“When I was raped, the last thing I wanted to do was ever see this person again because it [brought] back flashbacks. I’d feel physically nauseous and terrified for my life and my well-being every time I would see him on Ankeny or in the cafeteria. I didn’t leave my dorm room or my bed for weeks. I would organize my groups of friends to walk me to classes. I stopped doing all the clubs and all the extracurriculars that I love doing because it was so scary,” she said. “At that point, if I’m too afraid to leave my bed, I’m probably not going to feel comfortable to call the police and report something. You need someone to hold your hand. And I really wasn’t encouraged [by Whitman].”
Ellie still regrets that she didn’t go to the police.
“There wasn’t anyone to help me confront him,” said Ellie. “I was too scared. I’m a little bit ashamed to admit that I was too scared to do that. I wish I had gotten back to the dorm and called the police.”
Zoe said that without changes in the way Whitman handles cases, she would advise victims against going through the hearing process.
“What I would tell a girl if she was raped at this school: I would say go to the police, call your parents, hire a lawyer. Don’t even bother with Whitman,” she said.
Rabidue believes that Whitman’s core problem with sexual misconduct is a mismatch between the nature of the offense and the hearing used to adjudicate it.
“It’s a criminal offense with a civil process,” she said.
Both Rabidue and Sanchez feel that shame in the wake of being sexually assaulted can prevent women from coming forward. Solving this problem requires a cultural shift.
“You haven’t done anything wrong; you are the victim. Nothing you were wearing, nothing you drank justifies somebody raping you,” said Sanchez.
Rabidue addressed the fact that many women are afraid of being “that girl”—someone known for getting a guy in trouble for sexual assault.
“He’s the guy on campus that violated her and raped her. Don’t be that guy,” she said. “Do you want to be that guy who has borderline inappropriate sex with every drunk girl you can get your hands on?”
Zoe believes that Whitman needs to show that it’s serious about punishing instances of sexual assault.
“No one’s going to take Green Dot seriously, or our policy, unless guys one day wake up and see [that the] guy living next door is suspended or expelled because he had sex with a girl that was too drunk,” she said. “It’s never going to happen until our administration can follow through on the policies that they set.”
*Zoe is this student’s real name. She chose to be identified by her full name in the print version of this article, because she wants members of the Whitman community to know who she is. However, she asked to have only her first name published online to avoid having this article show up in search results.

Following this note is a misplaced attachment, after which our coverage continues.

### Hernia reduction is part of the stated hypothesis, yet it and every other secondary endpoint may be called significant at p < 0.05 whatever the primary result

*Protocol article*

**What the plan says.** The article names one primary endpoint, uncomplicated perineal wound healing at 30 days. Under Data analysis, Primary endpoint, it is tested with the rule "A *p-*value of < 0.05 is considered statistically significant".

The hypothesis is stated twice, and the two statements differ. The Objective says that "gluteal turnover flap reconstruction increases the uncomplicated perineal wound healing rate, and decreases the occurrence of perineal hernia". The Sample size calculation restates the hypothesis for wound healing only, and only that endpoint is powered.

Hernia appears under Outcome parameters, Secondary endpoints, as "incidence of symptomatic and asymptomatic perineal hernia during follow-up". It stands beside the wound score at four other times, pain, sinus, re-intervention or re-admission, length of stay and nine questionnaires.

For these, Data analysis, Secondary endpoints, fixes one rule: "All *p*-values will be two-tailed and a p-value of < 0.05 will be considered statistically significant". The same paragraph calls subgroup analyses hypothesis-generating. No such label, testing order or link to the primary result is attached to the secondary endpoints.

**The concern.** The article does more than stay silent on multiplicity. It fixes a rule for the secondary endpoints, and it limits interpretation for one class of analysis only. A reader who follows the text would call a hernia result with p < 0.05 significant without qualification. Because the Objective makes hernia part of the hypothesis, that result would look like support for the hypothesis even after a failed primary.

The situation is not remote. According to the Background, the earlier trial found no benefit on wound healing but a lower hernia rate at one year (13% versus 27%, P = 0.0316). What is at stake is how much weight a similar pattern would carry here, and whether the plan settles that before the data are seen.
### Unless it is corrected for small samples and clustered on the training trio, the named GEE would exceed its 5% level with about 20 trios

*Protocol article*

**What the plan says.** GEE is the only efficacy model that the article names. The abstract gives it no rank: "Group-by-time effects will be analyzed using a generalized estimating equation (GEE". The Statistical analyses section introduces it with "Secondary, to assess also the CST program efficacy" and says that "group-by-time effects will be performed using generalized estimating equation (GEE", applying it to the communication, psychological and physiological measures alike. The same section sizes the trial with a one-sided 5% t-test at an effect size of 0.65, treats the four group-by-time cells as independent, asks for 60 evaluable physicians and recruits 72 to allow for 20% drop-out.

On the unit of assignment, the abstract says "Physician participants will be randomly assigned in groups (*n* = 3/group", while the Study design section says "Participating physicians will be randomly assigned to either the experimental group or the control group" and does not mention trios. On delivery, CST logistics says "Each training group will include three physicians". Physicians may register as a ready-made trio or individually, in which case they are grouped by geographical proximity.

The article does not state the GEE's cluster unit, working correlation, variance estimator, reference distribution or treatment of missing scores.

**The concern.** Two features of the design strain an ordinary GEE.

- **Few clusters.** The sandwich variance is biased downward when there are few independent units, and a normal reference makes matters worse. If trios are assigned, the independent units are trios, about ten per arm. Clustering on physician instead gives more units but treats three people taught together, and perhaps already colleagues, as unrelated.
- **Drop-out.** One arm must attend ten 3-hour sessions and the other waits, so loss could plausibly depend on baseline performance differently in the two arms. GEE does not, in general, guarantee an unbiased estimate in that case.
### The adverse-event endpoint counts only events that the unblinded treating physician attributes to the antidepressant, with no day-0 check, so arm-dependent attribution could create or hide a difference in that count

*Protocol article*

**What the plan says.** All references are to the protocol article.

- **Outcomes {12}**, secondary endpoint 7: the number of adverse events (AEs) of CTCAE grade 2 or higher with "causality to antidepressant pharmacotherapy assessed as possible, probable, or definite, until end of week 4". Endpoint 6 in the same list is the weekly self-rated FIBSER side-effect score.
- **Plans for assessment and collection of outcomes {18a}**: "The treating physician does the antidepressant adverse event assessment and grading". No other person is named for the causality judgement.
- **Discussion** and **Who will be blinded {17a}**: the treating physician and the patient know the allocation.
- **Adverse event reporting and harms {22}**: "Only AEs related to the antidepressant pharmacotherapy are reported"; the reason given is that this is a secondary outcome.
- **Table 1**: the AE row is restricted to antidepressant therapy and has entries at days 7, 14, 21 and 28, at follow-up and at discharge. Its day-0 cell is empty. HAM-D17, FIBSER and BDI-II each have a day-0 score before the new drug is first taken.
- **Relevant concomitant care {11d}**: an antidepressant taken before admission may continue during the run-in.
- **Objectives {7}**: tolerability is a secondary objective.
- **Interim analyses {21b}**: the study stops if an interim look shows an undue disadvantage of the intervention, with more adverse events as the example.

Editors’ Note, March 3, 2012 12:02 p.m.: The use of “women” in this article to refer to victims of sexual assault reflects the experience of the Walla Walla Police Department in terms of the gender makeup of sexual assault survivors. Although both perpetrators and victims of sexual assault can be any gender, all of the people who were willing to speak to the author for this article about being sexually assaulted were women who had been sexually assaulted by men. Nationally, according to the Department of Justice’s 2010 violent crime statistics, about 12 percent of sexual assault victims are male.
Resources for survivors of sexual assault in Walla Walla
All local hospitals provide 24-hour emergency medical services and examinations for evidence using a Sexual Assault Forensic kit. The Sexual Assault Forensics Kit is most effective within 72 hours of an incident. In order to preserve evidence, it is important not to bathe or shower prior to seeking medical attention. Students should place any articles that could be used as evidence, such as items of clothing, sheets, cushions, etc., in separate bags. Early medical intervention also allows for the detection of hidden injuries, the presence of STDs, and, in the case of women, the detection of pregnancy
Providence Saint Mary Hospital
401 W. Poplar Street
Walla Walla, WA
Walla Walla General Hospital
1025 S. Second Avenue
Walla Walla, WA
Walla Walla Police, 911 (emergency), (509) 527-1960 (non-emergency)
The College will inform students of their right to report an incident to the police. The Sexual Misconduct Prevention Coordinator and/or the Dean of Students Office will assist students who choose to report an incident of sexual misconduct to the Walla Walla Police Department. Reporting an incident to the police and preserving evidence does not obligate a person to file a criminal complaint, but a prompt accounting of the event allows the victim to keep the option of filing a criminal complaint later.
YWCA of Walla Walla, 213 First Street, (509) 525-2570, (509) 529-9922 (24-Hour Number)
The YWCA is a community agency that provides comprehensive advocacy services 24 hours a day, seven days a week. The YWCA makes the services below available and free of charge to students:
- 24-hour hotline (509) 529-9922
- 24-hour rape/sexual assault medical, legal, and court advocacy
- Individual counseling and support groups
- Safe temporary shelter